In one embodiment, an ultrasonic pulse is used to automatically measure the separation between the probes. A laser checks alignment between the probes, while a high speed infrared pulse communicates the start time of the pulse from one probe to the other. Finally, a radio link is used to communicate data to a separate measurement unit.
Each of these links connects the units without direct contact, eliminating any path of acoustic contamination between the probes and avoiding the need for cumbersome and damage-prone cables and electrical connectors.
The present inventors have developed a number of other innovations that improve sound speed measurements applied to standing trees. First, spikes that may pierce the bark and cambium and extend into the sapwood are used to direct acoustic energy into a tree across a larger proportion of the cross-section of the tree trunk. Second, a sophisticated processing of the received acoustic pulse is used to provide an arrival time measurement that is less sensitive to signal amplitude variations than is a simple voltage threshold detection technique used in the prior art. In addition to sound speed measured in standing trees, several other predictor parameters have been incorporated into more sophisticated prediction models that are more reliable and accurate than is a simple sound-speed-only-based model. These additional parameters may include breast height diameter (DBH) of a tree, the age of a tree, tree species and wood temperature individually or in combination. DBH and wood temperature are the most significant parameters in addition to sound speed. Tree age and tree species are preferably added into the model if they are available at the time of assessing trees. In one embodiment, a tree-grading program then assigns quality levels to individual trees based on these measurements and derives plot, stand, or forest-level summary outputs.
Specifically, then the present invention may provide a first and second acoustic probe attachable to a tree at different heights to engage the wood of the trunk and to provide an acoustic transmission signal and an acoustic reception signal indicating, respectively, a time of initiation of an acoustic wave into the wood by the first acoustic probe and a time of receipt of the acoustic wave through the wood at the second probe. The probes are adapted to transmit a longitudinal compression wave through the bulk wood (both sapwood and heartwood) in the tree from the first probe to the second probe and to detect the longitudinal compression wave passing through the tree at the second probe. Analysis circuitry communicating with the first and second acoustic probes may receive an acoustic transmission signal (start signal) and an acoustic reception signal (stop signal) to provide a speed of sound measurement of the acoustic wave through the wood. A wireless communication link may transmit at least one of the acoustic stop signal and acoustic start signal to the analysis circuitry, the wireless communication link providing a speed of transmission substantially greater than a speed of propagation of the acoustic wave.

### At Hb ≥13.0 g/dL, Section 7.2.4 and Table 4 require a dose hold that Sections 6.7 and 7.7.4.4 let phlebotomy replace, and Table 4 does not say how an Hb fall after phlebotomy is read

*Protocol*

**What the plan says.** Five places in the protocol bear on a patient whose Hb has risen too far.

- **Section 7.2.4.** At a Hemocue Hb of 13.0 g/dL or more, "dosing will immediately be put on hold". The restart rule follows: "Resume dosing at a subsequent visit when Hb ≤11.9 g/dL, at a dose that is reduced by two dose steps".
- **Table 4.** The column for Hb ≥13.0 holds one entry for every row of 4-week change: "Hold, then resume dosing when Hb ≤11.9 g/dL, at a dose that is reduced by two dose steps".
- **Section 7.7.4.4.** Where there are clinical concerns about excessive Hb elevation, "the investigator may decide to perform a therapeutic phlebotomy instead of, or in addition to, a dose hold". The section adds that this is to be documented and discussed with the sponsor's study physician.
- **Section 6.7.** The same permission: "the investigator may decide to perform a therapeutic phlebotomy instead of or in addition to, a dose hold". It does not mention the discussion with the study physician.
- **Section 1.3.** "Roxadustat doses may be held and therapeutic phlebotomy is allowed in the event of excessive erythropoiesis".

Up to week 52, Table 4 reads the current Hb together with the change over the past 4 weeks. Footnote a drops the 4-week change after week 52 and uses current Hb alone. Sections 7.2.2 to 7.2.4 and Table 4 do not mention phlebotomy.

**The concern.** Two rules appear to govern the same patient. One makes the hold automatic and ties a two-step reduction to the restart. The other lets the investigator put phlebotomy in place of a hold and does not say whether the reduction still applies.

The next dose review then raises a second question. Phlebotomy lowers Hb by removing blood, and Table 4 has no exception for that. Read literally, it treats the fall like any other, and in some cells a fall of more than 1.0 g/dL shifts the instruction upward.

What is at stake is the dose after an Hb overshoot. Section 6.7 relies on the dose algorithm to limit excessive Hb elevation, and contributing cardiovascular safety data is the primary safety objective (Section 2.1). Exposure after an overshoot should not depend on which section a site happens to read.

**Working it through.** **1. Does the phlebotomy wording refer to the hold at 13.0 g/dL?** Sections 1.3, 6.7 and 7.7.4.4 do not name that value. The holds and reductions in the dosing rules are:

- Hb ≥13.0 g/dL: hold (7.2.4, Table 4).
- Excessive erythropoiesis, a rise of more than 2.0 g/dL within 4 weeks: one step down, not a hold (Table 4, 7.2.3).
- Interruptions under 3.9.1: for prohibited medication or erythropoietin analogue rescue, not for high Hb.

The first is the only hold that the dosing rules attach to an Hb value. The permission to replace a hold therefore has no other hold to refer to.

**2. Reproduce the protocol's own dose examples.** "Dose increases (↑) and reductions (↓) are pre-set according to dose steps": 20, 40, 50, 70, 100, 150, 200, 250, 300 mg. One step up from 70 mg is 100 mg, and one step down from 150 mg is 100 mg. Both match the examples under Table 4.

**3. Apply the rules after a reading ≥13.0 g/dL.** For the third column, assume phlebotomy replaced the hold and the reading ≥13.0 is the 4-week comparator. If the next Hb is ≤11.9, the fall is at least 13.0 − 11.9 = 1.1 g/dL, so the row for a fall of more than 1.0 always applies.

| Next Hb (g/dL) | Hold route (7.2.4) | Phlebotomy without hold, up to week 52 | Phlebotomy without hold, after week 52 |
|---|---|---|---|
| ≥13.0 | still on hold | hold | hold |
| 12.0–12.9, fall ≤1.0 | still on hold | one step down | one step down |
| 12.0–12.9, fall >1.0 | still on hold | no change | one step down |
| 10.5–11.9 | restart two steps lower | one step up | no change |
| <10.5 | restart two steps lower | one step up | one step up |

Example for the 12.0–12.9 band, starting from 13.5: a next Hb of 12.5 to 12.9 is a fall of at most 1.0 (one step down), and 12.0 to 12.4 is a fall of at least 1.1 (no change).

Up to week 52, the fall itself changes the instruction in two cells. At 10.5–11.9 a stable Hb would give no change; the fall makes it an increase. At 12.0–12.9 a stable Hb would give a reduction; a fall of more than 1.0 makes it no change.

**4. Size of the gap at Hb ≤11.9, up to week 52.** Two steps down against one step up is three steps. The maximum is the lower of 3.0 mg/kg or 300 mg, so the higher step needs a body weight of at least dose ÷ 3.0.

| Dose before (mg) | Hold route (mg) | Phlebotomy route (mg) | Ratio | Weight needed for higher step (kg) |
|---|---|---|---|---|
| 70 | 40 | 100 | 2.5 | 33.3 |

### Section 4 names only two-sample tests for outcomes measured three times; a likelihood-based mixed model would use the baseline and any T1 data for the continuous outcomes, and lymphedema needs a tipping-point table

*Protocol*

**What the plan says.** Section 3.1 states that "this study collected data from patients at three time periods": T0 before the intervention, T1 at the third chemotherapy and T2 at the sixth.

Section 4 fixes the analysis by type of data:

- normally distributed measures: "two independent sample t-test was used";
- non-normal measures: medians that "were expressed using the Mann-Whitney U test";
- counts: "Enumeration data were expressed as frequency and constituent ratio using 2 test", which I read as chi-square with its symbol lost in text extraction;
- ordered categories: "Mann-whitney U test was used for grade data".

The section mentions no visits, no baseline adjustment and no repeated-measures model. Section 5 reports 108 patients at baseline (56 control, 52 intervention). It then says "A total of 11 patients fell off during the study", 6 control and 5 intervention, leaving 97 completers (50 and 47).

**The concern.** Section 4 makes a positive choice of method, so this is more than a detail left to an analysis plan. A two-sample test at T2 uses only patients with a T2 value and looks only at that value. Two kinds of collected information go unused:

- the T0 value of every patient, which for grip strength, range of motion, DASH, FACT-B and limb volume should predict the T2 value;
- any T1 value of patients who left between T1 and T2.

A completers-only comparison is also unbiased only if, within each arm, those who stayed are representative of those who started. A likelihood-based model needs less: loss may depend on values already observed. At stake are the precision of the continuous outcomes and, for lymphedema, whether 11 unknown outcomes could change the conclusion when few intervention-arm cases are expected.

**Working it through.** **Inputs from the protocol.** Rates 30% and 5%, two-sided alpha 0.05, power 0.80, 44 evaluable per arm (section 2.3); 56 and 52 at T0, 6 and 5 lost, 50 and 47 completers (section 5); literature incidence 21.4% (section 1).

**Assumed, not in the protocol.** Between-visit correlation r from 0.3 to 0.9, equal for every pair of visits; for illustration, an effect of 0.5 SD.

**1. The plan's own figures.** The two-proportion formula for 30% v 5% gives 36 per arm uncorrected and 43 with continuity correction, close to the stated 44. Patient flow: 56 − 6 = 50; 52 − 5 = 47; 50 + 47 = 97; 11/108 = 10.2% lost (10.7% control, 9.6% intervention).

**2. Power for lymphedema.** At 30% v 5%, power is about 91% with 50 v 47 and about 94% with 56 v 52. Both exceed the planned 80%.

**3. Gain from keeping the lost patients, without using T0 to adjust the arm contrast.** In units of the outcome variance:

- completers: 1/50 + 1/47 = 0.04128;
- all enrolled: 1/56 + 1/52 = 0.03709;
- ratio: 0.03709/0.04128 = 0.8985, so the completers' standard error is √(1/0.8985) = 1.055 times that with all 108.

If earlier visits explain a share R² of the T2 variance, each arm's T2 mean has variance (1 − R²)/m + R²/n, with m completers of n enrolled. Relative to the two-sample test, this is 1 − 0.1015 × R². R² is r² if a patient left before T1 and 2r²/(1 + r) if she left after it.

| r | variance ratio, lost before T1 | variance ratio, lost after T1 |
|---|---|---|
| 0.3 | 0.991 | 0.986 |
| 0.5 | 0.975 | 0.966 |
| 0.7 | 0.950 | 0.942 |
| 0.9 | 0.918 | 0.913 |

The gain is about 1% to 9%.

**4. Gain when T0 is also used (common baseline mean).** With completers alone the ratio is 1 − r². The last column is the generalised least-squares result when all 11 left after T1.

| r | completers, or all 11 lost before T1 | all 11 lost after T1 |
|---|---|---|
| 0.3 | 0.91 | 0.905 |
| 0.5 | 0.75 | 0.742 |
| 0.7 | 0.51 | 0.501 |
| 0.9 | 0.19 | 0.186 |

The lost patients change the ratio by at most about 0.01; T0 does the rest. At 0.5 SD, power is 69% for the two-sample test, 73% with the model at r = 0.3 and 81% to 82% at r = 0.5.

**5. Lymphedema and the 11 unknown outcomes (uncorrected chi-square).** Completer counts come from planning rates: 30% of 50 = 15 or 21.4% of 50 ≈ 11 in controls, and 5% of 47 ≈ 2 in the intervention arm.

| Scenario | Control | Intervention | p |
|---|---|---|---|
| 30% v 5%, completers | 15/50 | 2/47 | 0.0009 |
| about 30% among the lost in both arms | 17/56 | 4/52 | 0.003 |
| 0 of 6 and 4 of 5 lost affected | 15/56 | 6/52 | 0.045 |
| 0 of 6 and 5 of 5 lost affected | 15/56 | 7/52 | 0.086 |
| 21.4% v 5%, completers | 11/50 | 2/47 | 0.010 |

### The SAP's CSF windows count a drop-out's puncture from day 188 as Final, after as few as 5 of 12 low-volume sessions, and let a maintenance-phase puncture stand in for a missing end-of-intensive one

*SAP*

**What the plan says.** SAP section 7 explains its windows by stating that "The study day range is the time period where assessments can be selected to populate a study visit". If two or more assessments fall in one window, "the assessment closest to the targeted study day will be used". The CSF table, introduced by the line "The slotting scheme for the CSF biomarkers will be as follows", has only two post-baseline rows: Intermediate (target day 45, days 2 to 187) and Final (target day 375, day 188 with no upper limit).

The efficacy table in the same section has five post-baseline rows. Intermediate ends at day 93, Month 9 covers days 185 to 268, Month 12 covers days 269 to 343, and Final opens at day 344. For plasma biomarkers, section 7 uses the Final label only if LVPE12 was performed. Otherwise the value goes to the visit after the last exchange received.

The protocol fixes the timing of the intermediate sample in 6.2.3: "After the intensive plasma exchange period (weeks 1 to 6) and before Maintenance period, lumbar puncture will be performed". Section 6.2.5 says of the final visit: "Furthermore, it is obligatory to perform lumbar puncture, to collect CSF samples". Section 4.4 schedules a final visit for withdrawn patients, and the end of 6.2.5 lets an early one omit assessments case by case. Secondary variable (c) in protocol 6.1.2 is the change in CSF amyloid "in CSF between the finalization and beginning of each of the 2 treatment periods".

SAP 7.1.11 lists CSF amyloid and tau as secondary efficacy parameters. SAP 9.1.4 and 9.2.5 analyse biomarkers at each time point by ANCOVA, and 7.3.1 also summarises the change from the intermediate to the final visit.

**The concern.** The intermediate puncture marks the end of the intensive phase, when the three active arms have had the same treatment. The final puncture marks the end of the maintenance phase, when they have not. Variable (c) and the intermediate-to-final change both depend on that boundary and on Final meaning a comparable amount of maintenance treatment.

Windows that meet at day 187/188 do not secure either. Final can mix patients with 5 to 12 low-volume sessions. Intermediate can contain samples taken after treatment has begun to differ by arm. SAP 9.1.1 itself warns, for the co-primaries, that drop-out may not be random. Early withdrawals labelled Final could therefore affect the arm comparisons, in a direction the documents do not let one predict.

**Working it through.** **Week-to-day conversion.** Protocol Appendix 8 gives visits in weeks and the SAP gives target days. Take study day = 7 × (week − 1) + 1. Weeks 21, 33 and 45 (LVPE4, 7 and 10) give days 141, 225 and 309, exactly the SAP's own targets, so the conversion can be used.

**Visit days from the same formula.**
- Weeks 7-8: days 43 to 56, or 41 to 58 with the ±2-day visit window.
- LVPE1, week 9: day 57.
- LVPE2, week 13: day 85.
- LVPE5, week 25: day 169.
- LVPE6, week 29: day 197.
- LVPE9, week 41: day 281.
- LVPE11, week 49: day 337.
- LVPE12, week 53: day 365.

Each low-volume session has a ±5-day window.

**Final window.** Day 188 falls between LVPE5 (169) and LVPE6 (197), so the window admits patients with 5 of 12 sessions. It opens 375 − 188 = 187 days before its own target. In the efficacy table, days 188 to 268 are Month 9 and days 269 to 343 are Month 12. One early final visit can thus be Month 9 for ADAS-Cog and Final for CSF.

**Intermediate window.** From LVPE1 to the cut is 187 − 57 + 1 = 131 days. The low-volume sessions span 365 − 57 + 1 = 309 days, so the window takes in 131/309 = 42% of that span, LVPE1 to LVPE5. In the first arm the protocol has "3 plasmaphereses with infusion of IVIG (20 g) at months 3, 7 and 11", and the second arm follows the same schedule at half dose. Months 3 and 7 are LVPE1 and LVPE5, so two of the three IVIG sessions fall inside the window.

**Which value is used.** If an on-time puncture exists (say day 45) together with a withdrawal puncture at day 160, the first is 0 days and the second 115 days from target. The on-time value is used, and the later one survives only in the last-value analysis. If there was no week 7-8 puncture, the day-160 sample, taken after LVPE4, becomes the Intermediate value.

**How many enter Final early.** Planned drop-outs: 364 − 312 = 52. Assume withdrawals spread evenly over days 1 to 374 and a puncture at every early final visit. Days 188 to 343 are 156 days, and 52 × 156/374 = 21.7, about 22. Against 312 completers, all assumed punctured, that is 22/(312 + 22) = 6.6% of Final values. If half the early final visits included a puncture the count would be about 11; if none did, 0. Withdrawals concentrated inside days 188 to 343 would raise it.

Thus, in at least one embodiment, the invention eliminates the possibility of conduction of the excitation signal through the support structure to the receiving transducer such as may introduce error into the timing measurements and eliminates the need for wires or other physical connections between the spikes, so improving greatly the ease with which the device may be used in the field.
The wireless communication link may be an infrared diode transmitting the acoustic start signal from the first probe to the analysis circuitry.
Thus it is an object of at least one embodiment of the invention to provide a wireless communication of the start pulse arrival time that can be transmitted reliably, at low cost, and with essentially no delay.
The analysis circuitry may be attached to the second acoustic probe.
Thus it is another object of at least one embodiment of the invention to ensure consistent and reliable communication between the transmitting probe and this circuitry. It is another object of at least one embodiment of the invention to eliminate the need for two wireless links in this critical measurement path.
The invention may include a data logging unit storing speed of sound measurements and a second wireless communication link transmitting speed of sound measurement data from the analysis circuitry to the data logging unit.
Thus it is another object of at least one embodiment of the invention to provide a convenient means of analyzing and transporting collected data free from the collection hardware.
The invention may include a range-detecting sensor communicating between the first and second acoustic probes to provide a separation measurement signal indicating a separation between the first and second acoustic probes, and the analysis circuitry may use the separate measurement signal in determining the speed of sound measurement.